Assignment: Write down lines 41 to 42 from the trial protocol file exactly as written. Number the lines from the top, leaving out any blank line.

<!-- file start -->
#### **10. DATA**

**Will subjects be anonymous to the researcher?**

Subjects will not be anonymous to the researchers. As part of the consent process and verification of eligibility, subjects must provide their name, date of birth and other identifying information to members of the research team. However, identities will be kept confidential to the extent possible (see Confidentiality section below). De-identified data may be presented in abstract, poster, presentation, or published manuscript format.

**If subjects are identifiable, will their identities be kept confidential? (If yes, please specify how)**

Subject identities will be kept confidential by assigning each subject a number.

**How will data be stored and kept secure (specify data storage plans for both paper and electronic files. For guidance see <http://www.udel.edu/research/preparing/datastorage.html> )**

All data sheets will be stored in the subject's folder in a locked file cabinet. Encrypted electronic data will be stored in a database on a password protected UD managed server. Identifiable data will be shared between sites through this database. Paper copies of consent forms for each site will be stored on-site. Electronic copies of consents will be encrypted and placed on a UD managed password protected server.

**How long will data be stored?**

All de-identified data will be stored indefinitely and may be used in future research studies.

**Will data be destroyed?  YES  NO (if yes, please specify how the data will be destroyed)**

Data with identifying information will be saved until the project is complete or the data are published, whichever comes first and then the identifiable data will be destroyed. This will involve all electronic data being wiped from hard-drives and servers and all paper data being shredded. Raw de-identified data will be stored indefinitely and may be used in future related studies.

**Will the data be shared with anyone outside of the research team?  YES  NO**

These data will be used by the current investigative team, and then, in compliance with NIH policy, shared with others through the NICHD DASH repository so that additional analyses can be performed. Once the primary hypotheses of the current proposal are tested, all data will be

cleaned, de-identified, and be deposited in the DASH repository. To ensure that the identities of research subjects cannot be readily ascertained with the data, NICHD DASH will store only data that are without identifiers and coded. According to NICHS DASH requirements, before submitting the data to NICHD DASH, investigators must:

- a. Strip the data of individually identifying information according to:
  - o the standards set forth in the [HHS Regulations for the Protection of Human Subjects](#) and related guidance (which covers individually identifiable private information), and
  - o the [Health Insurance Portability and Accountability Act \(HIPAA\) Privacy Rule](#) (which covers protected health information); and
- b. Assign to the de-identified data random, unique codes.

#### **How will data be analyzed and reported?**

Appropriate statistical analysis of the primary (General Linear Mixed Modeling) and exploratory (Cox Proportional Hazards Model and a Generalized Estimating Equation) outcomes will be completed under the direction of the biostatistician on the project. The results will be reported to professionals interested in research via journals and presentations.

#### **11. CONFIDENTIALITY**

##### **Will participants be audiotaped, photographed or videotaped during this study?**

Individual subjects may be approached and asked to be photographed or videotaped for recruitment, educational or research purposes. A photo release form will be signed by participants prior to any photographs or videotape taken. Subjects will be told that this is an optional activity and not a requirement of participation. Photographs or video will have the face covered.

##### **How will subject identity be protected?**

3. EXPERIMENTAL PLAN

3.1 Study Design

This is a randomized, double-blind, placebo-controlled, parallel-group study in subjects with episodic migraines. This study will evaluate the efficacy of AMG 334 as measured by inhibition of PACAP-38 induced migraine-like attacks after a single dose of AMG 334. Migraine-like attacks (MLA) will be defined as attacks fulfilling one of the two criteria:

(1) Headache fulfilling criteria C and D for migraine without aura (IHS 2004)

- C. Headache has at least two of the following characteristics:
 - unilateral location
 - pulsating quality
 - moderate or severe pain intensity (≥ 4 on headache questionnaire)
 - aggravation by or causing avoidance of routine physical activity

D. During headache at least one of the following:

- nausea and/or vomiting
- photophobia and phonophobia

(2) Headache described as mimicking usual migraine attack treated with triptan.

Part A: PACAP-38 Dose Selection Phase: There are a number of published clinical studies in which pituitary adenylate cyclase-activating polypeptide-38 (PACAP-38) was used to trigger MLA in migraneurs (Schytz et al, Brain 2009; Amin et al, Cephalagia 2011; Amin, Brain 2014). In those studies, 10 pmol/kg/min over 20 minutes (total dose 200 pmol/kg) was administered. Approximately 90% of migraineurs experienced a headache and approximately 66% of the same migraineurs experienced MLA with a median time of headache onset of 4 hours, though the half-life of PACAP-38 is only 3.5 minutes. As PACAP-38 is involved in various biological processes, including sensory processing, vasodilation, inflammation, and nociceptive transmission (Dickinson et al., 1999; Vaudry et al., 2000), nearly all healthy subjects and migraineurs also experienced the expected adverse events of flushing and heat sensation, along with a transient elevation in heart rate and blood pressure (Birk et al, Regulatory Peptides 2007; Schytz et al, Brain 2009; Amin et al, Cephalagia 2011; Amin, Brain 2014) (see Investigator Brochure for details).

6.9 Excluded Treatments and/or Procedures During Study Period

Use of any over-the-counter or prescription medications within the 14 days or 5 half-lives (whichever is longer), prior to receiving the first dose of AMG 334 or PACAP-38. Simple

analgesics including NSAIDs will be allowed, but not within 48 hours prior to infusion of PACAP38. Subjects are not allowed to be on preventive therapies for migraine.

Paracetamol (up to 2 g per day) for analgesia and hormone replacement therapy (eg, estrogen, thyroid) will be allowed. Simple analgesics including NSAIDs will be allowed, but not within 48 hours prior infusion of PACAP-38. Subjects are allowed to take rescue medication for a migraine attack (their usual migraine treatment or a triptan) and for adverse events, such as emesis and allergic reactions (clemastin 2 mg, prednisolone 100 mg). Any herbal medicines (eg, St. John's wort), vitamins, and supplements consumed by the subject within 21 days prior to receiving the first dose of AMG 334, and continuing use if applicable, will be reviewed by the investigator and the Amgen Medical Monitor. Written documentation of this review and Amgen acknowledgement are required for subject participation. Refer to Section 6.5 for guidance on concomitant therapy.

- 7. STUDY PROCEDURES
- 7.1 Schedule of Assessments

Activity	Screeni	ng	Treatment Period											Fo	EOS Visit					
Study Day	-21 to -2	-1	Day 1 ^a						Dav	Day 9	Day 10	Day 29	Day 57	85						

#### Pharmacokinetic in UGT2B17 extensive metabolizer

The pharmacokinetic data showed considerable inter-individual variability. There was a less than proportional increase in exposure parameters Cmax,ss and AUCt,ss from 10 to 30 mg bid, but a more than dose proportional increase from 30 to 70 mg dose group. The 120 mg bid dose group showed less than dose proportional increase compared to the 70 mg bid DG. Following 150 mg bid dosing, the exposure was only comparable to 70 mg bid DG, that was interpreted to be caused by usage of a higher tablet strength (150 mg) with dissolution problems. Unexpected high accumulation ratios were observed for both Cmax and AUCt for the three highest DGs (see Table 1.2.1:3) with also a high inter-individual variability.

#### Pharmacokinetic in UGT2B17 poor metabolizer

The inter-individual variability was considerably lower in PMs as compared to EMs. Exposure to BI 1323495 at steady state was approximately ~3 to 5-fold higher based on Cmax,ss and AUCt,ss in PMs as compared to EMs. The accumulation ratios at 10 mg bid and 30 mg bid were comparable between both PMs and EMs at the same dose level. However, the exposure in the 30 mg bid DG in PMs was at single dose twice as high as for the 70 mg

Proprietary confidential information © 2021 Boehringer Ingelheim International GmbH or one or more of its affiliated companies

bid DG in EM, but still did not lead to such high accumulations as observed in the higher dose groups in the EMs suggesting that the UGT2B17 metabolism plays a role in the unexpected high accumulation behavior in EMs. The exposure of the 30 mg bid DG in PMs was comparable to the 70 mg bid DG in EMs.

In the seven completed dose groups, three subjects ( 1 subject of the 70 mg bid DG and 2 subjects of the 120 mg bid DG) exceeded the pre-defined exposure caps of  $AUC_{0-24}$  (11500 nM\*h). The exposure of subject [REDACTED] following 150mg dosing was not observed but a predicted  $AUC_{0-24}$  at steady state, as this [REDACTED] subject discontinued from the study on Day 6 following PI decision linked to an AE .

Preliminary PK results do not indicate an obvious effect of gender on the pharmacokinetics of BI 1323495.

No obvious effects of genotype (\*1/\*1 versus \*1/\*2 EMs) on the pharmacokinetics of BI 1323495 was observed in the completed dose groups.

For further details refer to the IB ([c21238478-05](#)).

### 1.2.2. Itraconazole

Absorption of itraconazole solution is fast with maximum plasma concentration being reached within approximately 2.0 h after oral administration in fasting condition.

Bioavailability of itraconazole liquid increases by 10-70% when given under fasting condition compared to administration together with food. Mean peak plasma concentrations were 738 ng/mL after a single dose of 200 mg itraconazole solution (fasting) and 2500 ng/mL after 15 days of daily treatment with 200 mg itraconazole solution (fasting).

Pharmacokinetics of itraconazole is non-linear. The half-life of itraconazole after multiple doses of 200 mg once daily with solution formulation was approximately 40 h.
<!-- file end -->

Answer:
analgesics including NSAIDs will be allowed, but not within 48 hours prior to infusion of PACAP38. Subjects are not allowed to be on preventive therapies for migraine.

Paracetamol (up to 2 g per day) for analgesia and hormone replacement therapy (eg, estrogen, thyroid) will be allowed. Simple analgesics including NSAIDs will be allowed, but not within 48 hours prior infusion of PACAP-38. Subjects are allowed to take rescue medication for a migraine attack (their usual migraine treatment or a triptan) and for adverse events, such as emesis and allergic reactions (clemastin 2 mg, prednisolone 100 mg). Any herbal medicines (eg, St. John's wort), vitamins, and supplements consumed by the subject within 21 days prior to receiving the first dose of AMG 334, and continuing use if applicable, will be reviewed by the investigator and the Amgen Medical Monitor. Written documentation of this review and Amgen acknowledgement are required for subject participation. Refer to Section 6.5 for guidance on concomitant therapy.